Story and photos by Joseph Herrera/Staff writer/@josephherrera91

Long Beach community members and elected officials celebrated eight years of the Long Beach College Promise at the Hotel Maya on Thursday, Sept. 22.

As hot coffee and snacks were served, Mayor Robert Garcia opened the celebration praising the accomplished promises that the program has offered.

Launched in 2008, the Long Beach Promise are committed to helping all Long Beach Unified Districts students to achieve a college credential or degree. 4th and 5th grade Elementary students are given opportunity to take college tours and middle school students and their parents sign a College Promise pledge. The student pledge encourages students to prepare for College and Careers by “behaving like a Scholar”. In return, the College promise ensures financial aid assistance including making the first semester tuition free at Long Beach City College.

The event was a success despite the one year anniversary of contract worker Jose Barragan, who suffered major head trauma while hanging a banner for the event and later died as a result from the injuries.

The podium was turned to Lou Anne Bynum, Executive Vice President of College advancement and Economic Development for Long Beach City College, who gave thanks to the Promise and discussed the opportunities that the Global Logistics Academy at Cabrillo High School which allowed college freshman to pursue a career at the Port of Long Beach.

Jane Conoley president of CSULB spoke at the event giving details of the success that Cal State had witnessed: “Since the inception of long beach college promise, there has a 71 percent increase in enrollment of long beach unified students into California State University Long Beach. Not only are we admitting students, but we are graduating more students than ever.”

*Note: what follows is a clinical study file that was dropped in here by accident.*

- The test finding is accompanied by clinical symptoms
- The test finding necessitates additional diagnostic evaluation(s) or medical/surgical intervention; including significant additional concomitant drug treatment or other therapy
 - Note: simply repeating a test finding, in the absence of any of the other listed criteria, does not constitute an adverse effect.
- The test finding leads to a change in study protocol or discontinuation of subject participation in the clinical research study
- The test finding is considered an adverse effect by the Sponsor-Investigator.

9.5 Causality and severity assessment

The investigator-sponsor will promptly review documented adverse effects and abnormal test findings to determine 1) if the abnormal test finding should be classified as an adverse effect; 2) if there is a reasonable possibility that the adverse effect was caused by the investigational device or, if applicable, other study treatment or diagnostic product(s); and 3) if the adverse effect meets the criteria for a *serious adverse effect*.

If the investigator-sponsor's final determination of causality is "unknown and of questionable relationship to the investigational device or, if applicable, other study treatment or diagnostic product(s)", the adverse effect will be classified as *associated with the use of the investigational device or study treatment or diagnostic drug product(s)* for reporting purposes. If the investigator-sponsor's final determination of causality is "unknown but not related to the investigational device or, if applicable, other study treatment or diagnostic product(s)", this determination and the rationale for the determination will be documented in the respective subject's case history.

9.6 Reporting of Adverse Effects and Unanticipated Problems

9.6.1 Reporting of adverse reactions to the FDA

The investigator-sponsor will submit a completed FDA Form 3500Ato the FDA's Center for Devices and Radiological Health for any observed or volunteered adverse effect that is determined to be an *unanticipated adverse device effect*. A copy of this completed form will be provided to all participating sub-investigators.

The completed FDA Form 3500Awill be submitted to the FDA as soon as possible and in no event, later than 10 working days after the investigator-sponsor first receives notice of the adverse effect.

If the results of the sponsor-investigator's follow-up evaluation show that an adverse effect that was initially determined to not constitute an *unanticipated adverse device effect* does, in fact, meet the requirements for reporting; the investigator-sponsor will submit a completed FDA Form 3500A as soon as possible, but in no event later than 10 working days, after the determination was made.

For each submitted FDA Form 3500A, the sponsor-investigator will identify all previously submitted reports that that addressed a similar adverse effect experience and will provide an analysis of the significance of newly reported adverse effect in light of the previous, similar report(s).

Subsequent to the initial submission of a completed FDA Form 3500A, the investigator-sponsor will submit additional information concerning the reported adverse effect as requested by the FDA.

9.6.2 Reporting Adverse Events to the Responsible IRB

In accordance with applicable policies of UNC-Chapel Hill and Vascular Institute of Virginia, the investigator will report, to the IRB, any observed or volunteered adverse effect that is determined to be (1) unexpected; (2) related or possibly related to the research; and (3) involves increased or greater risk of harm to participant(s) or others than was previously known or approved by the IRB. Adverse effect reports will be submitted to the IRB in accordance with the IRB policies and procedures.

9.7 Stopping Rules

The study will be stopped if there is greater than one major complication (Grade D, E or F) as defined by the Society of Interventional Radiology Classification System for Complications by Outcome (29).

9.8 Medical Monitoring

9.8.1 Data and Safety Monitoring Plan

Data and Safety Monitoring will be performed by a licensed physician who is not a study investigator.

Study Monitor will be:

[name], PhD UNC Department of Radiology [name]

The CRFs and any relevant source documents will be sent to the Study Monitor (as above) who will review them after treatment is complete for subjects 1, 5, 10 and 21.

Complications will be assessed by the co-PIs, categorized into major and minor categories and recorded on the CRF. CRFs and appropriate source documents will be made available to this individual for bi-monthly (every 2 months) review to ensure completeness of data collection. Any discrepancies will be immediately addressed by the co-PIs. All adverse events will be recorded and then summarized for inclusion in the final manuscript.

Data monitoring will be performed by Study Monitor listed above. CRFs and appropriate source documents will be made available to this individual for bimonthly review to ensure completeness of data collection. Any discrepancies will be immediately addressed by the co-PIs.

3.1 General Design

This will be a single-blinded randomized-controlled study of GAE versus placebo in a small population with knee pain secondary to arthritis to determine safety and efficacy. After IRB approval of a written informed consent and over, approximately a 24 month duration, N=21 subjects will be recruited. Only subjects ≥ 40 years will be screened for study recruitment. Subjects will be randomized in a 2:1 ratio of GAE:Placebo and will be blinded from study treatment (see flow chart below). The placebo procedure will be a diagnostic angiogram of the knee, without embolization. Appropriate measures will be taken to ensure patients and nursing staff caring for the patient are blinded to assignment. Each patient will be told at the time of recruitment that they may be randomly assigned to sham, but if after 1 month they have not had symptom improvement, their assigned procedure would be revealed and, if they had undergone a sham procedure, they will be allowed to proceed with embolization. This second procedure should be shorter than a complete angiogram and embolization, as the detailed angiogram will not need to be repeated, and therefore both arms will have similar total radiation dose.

With success stories on every spectrum, LBCC Alumna Dominique Vera is one of them. Now the Marketing and Events Specialist at Tech relation Company, Vera reflected on her upbringing and how the promise had a large impact.” Growing up life was not easy for us. I saw little of my mother who worked constantly to support my two sisters and me. As a young girl it was hard, I was afraid to walk in my own neighborhood or even play outside, but i can always rely on my education. As a promise student i was identified as gifted.” said Vera. “College was my way out. It was an opportunity to achieve the American Dream.”

Long Beach City College President Eloy Oakley also was able to speak at the event: “It is a great pleasure to be to celebrate this. I also want to take the opportunity to say there has been a lot of talk of college promise programs throughout California, well there are now 23 College promise programs in California.”

In April, LA Mayor Eric Garcetti announced an L.A College Promise to start in fall 2017, covering first year tuition for L.A. Unified Graduates. The Promise reached at a National level, when President Obama proposed that if qualified, the first two years at a community college will be tuition free.